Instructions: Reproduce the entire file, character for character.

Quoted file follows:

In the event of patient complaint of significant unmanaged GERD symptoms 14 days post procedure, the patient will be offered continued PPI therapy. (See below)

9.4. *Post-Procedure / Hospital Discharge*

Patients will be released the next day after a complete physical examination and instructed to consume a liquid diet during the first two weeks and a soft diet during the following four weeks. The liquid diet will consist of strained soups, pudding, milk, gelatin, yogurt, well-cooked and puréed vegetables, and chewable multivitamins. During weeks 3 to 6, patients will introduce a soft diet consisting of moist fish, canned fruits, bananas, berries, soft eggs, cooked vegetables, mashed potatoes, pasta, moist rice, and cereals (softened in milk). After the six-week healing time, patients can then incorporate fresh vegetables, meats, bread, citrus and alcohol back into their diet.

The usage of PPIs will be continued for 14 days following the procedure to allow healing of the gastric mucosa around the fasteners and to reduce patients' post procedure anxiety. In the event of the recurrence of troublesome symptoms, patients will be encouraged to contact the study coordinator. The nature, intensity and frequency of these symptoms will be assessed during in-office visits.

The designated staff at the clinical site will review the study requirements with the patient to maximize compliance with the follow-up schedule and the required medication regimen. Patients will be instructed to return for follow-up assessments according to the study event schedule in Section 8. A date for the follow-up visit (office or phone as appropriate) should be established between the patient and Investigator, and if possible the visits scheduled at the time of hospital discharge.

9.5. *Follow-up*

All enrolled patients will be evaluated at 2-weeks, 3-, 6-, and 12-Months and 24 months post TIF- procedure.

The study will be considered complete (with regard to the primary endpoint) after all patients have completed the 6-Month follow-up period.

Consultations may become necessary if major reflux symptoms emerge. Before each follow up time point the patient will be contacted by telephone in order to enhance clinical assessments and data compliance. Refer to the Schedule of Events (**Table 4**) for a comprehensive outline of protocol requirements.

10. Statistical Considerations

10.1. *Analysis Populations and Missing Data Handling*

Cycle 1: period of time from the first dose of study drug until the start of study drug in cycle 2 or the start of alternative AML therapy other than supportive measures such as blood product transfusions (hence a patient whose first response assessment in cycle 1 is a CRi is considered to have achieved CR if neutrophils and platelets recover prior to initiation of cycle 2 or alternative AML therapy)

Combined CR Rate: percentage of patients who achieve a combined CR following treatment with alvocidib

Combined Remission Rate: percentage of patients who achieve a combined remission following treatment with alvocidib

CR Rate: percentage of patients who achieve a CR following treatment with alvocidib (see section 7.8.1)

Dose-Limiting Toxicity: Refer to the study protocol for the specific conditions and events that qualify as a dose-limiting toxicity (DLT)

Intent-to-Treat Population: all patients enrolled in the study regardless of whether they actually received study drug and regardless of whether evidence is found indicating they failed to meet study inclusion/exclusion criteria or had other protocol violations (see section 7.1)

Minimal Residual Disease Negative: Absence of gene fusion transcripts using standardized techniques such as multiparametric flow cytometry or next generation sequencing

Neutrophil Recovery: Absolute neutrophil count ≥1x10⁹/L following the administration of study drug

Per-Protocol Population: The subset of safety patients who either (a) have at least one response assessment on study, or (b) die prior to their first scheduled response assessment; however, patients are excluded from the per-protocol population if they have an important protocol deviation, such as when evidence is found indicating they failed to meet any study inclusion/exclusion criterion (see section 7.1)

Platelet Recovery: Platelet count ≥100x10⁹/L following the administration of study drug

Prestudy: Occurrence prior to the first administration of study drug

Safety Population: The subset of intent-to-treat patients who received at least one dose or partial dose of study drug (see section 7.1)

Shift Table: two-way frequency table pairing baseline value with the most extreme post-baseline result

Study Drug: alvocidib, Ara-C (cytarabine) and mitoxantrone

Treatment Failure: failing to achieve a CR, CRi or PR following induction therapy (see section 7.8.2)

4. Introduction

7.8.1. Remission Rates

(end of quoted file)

In the event of patient complaint of significant unmanaged GERD symptoms 14 days post procedure, the patient will be offered continued PPI therapy. (See below)

9.4. *Post-Procedure / Hospital Discharge*

Patients will be released the next day after a complete physical examination and instructed to consume a liquid diet during the first two weeks and a soft diet during the following four weeks. The liquid diet will consist of strained soups, pudding, milk, gelatin, yogurt, well-cooked and puréed vegetables, and chewable multivitamins. During weeks 3 to 6, patients will introduce a soft diet consisting of moist fish, canned fruits, bananas, berries, soft eggs, cooked vegetables, mashed potatoes, pasta, moist rice, and cereals (softened in milk). After the six-week healing time, patients can then incorporate fresh vegetables, meats, bread, citrus and alcohol back into their diet.

The usage of PPIs will be continued for 14 days following the procedure to allow healing of the gastric mucosa around the fasteners and to reduce patients' post procedure anxiety. In the event of the recurrence of troublesome symptoms, patients will be encouraged to contact the study coordinator. The nature, intensity and frequency of these symptoms will be assessed during in-office visits.

The designated staff at the clinical site will review the study requirements with the patient to maximize compliance with the follow-up schedule and the required medication regimen. Patients will be instructed to return for follow-up assessments according to the study event schedule in Section 8. A date for the follow-up visit (office or phone as appropriate) should be established between the patient and Investigator, and if possible the visits scheduled at the time of hospital discharge.

9.5. *Follow-up*

All enrolled patients will be evaluated at 2-weeks, 3-, 6-, and 12-Months and 24 months post TIF- procedure.

The study will be considered complete (with regard to the primary endpoint) after all patients have completed the 6-Month follow-up period.

Consultations may become necessary if major reflux symptoms emerge. Before each follow up time point the patient will be contacted by telephone in order to enhance clinical assessments and data compliance. Refer to the Schedule of Events (**Table 4**) for a comprehensive outline of protocol requirements.

10. Statistical Considerations

10.1. *Analysis Populations and Missing Data Handling*

Cycle 1: period of time from the first dose of study drug until the start of study drug in cycle 2 or the start of alternative AML therapy other than supportive measures such as blood product transfusions (hence a patient whose first response assessment in cycle 1 is a CRi is considered to have achieved CR if neutrophils and platelets recover prior to initiation of cycle 2 or alternative AML therapy)

Combined CR Rate: percentage of patients who achieve a combined CR following treatment with alvocidib

Combined Remission Rate: percentage of patients who achieve a combined remission following treatment with alvocidib

CR Rate: percentage of patients who achieve a CR following treatment with alvocidib (see section 7.8.1)

Dose-Limiting Toxicity: Refer to the study protocol for the specific conditions and events that qualify as a dose-limiting toxicity (DLT)

Intent-to-Treat Population: all patients enrolled in the study regardless of whether they actually received study drug and regardless of whether evidence is found indicating they failed to meet study inclusion/exclusion criteria or had other protocol violations (see section 7.1)

Minimal Residual Disease Negative: Absence of gene fusion transcripts using standardized techniques such as multiparametric flow cytometry or next generation sequencing

Neutrophil Recovery: Absolute neutrophil count ≥1x10⁹/L following the administration of study drug

Per-Protocol Population: The subset of safety patients who either (a) have at least one response assessment on study, or (b) die prior to their first scheduled response assessment; however, patients are excluded from the per-protocol population if they have an important protocol deviation, such as when evidence is found indicating they failed to meet any study inclusion/exclusion criterion (see section 7.1)

Platelet Recovery: Platelet count ≥100x10⁹/L following the administration of study drug

Prestudy: Occurrence prior to the first administration of study drug

Safety Population: The subset of intent-to-treat patients who received at least one dose or partial dose of study drug (see section 7.1)

Shift Table: two-way frequency table pairing baseline value with the most extreme post-baseline result

Study Drug: alvocidib, Ara-C (cytarabine) and mitoxantrone

Treatment Failure: failing to achieve a CR, CRi or PR following induction therapy (see section 7.8.2)

4. Introduction

7.8.1. Remission Rates